First published back in October of 2015, co-written by British author Wayne Simmons and US author Andre Duza ‘Voodoo Child’ is a pulp horror novel written in the style of an eighties slasher flick.

DLS Synopsis:
It’s 1985 and Lori Sawyer has brought her friends Abby and Roxy Blue to the isolated backwoods of Black Water, Louisiana for a weekend getaway.  The plan was for the three of them to stay in Lori’s grandparents’ old shack whilst they were away.

Lori had been brought up in the outback of Black Water, and still held the cultures and beliefs from the area.  Her grandmother was a self-confessed Voodoo Priestess.  Lori herself claimed to be a witch.

The three girls had come away to help Abby clear her head.  It was exactly a year ago that her ex-boyfriend, Danny, attacked her in their apartment.  A dangerous mix of alcohol and jealousy had resulted in Abby fighting back and finally stabbing Danny.  She knew that if she hadn’t killed him, she’d be the one that would be dead now.  It had simply been an act of self-defence.  But even though Danny had been dead for a whole year now, having his death on her hands still haunted her.

However, when they arrive they find that Lori’s blind grandfather had come down with a mild illness which meant the girls were forced to camp out in the woods instead.  A turn in events that Roxy Blue wasn’t entirely happy with.  But they were there to enjoy themselves and Lori wasn’t going to let the slight change in plans ruin their time in Black Water.

However, the legend of Christie Keller that surrounded the nearby lake worried Lori’s Gramps.  The girls were camped out right by the lakeside, where Christie Keller had supposedly been tried as a witch and subsequently drowned. The legend went that every once in a while the moon would turn blood red and Christie Keller would come out from the lake and possess folk.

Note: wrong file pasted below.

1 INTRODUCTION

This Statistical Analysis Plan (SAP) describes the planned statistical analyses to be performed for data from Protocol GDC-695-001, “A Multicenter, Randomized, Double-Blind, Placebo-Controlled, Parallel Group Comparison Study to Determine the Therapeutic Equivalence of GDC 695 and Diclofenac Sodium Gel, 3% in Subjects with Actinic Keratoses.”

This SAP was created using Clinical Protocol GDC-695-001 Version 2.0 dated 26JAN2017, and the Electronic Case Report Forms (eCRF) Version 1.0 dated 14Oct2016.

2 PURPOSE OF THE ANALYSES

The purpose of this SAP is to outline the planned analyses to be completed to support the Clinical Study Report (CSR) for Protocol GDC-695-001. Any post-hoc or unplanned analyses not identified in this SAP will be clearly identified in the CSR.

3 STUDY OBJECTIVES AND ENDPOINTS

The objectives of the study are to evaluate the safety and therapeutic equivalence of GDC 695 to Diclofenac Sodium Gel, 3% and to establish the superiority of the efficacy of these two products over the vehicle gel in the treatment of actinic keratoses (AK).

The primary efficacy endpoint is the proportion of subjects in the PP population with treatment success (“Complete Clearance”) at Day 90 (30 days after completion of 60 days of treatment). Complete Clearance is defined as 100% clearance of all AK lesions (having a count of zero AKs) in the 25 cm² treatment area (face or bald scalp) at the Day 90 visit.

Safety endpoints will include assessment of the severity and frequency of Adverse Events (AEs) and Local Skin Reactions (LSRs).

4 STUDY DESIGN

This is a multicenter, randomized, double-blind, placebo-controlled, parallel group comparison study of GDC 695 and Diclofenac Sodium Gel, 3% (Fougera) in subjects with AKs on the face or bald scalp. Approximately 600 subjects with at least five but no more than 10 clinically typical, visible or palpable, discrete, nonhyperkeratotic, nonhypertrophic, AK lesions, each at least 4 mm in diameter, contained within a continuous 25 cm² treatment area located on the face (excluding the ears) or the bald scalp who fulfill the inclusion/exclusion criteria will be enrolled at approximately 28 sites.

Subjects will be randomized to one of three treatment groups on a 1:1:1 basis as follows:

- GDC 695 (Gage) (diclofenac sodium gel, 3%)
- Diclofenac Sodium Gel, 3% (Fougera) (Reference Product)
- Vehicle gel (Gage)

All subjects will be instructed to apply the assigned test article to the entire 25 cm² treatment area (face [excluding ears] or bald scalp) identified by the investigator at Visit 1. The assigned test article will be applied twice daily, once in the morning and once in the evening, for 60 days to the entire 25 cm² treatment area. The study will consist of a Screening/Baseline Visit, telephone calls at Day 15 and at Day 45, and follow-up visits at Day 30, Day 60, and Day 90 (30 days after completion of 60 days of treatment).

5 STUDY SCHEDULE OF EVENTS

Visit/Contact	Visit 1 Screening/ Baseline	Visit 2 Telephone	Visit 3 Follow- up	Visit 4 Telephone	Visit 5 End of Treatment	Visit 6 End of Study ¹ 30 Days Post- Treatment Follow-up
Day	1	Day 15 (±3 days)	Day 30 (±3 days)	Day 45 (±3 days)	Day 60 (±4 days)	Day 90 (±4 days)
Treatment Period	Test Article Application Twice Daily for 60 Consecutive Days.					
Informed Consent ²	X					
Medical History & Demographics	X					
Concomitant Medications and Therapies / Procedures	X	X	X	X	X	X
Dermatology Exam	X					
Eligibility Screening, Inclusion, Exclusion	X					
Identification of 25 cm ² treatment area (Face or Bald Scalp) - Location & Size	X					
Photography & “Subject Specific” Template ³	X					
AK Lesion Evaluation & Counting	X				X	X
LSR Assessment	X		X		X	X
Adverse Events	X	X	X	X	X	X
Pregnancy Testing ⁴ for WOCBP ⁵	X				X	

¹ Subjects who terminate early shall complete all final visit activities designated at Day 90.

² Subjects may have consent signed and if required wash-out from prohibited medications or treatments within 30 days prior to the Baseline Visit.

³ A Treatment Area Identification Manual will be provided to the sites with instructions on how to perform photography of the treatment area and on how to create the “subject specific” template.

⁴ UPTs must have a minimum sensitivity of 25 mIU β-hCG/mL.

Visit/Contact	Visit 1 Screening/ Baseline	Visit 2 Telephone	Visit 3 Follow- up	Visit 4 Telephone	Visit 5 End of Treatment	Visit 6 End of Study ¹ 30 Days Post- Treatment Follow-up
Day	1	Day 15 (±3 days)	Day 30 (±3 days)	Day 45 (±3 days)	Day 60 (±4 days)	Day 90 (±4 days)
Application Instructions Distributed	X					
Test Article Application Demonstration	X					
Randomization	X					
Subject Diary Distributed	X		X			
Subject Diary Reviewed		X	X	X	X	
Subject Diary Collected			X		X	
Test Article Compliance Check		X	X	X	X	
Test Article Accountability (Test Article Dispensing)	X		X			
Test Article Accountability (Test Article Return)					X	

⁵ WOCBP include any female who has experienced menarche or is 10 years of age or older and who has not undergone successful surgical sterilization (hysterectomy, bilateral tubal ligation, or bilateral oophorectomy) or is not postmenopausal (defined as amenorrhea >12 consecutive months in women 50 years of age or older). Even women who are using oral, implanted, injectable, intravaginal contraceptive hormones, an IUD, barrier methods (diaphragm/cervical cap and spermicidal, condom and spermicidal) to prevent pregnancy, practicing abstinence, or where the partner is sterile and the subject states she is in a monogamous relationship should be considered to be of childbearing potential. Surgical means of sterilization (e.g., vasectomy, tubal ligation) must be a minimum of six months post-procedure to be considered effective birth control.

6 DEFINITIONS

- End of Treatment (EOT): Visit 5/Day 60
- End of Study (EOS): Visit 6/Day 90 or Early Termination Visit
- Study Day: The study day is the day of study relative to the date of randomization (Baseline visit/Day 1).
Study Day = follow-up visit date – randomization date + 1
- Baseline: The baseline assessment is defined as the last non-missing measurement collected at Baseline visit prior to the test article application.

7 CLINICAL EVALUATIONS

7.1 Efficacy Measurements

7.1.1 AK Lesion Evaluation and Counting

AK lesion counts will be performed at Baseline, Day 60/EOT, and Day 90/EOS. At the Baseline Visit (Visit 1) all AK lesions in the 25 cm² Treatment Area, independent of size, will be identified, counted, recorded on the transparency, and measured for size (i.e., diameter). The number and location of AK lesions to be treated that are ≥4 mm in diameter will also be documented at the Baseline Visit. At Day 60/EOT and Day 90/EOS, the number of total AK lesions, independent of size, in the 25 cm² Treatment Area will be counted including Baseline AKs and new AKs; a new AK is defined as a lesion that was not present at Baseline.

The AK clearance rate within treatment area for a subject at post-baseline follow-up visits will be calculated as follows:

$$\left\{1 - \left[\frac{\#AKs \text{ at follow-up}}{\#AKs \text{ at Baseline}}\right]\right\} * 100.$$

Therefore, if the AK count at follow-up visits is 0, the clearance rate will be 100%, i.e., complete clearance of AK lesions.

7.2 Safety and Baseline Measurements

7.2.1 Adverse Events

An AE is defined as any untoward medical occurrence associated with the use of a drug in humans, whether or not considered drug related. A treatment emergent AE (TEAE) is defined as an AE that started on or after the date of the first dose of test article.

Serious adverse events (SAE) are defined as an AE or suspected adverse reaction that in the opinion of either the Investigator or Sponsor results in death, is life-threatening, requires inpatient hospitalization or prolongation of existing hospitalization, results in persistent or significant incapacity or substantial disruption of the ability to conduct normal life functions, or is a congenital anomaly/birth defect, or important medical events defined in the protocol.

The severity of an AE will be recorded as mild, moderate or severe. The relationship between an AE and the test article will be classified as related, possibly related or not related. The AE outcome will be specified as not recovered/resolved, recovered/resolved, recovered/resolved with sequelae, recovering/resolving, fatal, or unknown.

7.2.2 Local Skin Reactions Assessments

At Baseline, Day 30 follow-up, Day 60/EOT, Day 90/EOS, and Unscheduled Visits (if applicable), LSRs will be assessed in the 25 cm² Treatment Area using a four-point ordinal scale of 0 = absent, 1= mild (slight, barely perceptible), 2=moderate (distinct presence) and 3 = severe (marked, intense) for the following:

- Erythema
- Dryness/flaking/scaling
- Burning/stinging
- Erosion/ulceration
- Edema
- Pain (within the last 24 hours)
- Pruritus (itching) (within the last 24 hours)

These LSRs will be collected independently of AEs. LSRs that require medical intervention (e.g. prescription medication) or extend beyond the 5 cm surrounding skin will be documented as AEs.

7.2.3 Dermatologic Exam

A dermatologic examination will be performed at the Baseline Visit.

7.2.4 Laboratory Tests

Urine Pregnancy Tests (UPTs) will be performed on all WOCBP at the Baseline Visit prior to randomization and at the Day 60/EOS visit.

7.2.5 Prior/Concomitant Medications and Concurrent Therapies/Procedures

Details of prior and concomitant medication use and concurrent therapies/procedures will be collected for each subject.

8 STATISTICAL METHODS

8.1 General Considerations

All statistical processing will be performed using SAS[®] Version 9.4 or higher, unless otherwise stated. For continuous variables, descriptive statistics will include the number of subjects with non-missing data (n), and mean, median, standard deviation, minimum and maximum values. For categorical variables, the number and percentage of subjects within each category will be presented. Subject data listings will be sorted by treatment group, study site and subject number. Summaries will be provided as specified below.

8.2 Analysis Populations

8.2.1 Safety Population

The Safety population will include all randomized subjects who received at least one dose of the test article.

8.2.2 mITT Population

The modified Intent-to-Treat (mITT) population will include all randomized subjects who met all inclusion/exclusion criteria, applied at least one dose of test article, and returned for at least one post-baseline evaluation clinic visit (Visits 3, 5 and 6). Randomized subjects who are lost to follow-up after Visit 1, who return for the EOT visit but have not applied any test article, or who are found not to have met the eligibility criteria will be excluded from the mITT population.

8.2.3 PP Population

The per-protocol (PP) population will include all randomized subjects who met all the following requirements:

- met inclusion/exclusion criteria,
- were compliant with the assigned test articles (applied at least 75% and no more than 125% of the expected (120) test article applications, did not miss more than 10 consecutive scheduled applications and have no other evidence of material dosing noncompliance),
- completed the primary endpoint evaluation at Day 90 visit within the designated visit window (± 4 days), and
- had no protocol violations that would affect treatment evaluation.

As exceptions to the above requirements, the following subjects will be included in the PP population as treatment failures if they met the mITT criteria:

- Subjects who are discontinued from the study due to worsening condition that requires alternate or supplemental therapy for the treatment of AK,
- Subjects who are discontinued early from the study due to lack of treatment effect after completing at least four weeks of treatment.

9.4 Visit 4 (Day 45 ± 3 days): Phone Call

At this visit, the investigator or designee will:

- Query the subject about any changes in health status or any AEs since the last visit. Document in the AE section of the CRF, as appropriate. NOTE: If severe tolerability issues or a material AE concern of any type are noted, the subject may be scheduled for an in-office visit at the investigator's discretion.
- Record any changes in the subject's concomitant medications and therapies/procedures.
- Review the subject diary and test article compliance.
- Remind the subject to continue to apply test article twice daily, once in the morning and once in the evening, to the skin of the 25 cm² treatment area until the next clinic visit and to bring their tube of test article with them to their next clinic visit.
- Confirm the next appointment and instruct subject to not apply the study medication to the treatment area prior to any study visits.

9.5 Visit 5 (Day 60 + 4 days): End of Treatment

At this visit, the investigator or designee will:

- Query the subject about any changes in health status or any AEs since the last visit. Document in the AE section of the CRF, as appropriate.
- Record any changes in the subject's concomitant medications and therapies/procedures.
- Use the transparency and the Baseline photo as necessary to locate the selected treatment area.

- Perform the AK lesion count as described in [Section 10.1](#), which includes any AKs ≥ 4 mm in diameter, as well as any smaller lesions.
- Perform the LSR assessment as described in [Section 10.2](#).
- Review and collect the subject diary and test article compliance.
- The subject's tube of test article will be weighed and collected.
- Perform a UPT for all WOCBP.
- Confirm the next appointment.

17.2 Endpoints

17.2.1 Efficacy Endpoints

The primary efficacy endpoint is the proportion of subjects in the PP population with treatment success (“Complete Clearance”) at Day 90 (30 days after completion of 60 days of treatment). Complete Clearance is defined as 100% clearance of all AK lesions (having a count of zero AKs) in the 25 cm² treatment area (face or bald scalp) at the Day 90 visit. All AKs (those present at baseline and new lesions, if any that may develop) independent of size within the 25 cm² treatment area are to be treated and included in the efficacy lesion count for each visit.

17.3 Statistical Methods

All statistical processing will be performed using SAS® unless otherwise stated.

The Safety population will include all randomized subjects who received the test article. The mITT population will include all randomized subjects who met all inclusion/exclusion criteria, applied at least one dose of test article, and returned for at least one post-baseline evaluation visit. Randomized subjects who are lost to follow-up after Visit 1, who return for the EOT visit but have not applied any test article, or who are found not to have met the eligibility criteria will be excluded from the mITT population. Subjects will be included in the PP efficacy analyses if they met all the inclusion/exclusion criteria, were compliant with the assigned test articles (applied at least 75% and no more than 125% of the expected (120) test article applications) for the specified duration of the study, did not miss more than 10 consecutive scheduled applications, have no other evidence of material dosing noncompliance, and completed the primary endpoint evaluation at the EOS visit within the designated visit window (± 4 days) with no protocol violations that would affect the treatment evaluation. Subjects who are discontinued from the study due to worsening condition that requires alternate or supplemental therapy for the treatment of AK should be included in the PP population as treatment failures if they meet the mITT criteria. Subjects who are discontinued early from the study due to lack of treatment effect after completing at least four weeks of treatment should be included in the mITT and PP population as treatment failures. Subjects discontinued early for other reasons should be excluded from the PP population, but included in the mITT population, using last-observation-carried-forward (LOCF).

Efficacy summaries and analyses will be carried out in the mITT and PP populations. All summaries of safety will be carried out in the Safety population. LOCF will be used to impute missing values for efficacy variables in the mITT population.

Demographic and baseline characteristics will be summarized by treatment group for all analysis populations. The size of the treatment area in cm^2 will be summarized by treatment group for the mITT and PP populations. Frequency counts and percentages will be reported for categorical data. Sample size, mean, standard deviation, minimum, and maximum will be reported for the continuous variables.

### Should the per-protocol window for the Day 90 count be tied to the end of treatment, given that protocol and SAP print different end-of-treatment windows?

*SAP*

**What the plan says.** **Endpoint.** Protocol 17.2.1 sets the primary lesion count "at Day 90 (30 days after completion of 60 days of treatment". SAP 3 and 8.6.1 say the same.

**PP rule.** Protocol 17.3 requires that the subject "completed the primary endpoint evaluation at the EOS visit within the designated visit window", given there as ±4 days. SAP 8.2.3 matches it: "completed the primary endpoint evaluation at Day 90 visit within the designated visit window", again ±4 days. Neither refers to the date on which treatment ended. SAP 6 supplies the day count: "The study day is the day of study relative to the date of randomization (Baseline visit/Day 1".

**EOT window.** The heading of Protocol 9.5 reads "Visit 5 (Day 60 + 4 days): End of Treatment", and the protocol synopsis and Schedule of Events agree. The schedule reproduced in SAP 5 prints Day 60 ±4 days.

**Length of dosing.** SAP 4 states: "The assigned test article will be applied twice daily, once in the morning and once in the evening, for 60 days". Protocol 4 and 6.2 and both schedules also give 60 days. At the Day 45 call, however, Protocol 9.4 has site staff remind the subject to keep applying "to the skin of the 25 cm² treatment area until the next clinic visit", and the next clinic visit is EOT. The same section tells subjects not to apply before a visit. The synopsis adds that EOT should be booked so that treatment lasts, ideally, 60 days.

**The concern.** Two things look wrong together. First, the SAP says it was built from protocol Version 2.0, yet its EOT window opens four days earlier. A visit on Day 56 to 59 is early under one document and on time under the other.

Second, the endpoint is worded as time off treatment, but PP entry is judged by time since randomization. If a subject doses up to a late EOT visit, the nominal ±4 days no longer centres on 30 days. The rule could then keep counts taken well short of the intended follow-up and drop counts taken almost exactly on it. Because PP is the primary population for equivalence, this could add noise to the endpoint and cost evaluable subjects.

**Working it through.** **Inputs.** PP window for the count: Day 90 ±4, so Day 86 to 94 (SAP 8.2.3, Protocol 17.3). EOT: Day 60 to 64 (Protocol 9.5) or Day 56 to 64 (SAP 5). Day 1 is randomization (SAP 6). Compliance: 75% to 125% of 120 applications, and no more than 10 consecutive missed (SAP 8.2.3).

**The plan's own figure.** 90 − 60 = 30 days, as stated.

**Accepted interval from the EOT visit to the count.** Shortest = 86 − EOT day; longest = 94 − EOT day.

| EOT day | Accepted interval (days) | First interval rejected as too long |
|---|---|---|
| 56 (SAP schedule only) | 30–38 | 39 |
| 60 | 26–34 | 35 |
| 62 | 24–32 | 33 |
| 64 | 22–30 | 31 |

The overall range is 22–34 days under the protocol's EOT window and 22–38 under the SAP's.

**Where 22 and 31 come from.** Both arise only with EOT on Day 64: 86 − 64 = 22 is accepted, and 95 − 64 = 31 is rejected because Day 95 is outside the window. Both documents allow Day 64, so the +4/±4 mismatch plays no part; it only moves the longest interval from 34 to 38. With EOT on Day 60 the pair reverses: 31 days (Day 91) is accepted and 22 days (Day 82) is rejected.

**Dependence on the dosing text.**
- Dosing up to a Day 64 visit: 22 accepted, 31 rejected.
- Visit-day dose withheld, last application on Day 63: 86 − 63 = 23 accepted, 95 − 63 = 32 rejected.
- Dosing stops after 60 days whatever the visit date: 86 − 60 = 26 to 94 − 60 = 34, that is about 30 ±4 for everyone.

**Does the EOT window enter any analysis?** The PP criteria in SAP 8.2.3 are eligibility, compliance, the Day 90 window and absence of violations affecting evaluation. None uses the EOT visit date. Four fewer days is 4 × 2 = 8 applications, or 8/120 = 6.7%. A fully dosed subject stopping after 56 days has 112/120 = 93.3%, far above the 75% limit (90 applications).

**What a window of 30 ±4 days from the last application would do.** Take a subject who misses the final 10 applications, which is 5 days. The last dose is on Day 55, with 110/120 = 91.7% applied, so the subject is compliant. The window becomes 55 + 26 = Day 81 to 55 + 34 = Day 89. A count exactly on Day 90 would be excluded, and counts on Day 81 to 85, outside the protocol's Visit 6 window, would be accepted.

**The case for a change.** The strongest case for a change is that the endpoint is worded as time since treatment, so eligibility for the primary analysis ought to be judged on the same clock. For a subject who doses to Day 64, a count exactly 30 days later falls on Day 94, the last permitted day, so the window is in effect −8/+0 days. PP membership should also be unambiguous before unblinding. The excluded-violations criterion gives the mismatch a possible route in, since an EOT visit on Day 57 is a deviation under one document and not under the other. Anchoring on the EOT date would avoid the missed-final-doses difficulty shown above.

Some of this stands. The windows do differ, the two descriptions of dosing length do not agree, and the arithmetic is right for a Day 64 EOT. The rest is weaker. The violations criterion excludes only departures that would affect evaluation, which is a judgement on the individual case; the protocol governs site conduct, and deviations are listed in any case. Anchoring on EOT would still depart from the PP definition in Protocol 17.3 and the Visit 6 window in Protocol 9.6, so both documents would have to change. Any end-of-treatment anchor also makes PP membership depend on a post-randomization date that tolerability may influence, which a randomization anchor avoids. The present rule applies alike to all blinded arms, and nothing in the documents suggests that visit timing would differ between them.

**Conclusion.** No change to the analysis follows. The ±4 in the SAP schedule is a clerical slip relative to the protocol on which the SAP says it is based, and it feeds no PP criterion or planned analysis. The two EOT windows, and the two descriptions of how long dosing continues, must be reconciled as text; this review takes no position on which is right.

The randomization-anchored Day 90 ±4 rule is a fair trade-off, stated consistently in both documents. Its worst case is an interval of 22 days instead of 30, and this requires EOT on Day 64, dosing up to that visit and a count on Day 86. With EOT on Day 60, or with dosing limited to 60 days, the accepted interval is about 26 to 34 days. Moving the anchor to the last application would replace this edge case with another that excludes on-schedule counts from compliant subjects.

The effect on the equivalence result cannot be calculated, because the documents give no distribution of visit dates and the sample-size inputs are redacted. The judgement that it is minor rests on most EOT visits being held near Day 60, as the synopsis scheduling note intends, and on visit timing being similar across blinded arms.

But the girls weren’t the only ones camping out by the lakeside.  John C. Lane and his pals Jake and Charlie Seymour were spending a few days in the area on a hunting trip.  Finding out that a group of attractive young girls were also camping out in the area was a definite bonus for them.

But when the girls’ car is found trashed, the accusatory finger is quickly pointed in the direction of the three young lads.  Roxy is convinced that they’re responsible for the damage, and no amount of blaming the local legend will dissuade her from her opinion.  But there’s something far worse in those isolated Louisiana woods than a bunch of obnoxious rednecks.  Something that’s beyond the natural world.  Something that’s restless.  Something that wants revenge…


DLS Review:
Penned as an unashamed homage to those glorious slasher films of the 70’s and 80’s, Andre Duza and Wayne Simmons’ novel ‘Voodoo Child’ is one of those offerings that was clearly written by horror fans, for fans of the genre.  Indeed, everything about the publication screams of a proper over-the-top slasher horror. The cover artwork by Alex McVey is quite frankly superb and sets the tone perfectly.  Even down to the obligatory “based on a true story” claim on the front cover (how truthful this is I have no idea), the purposefully pulp-sized paperback simply looks every bit the part that the authors obviously wanted it to.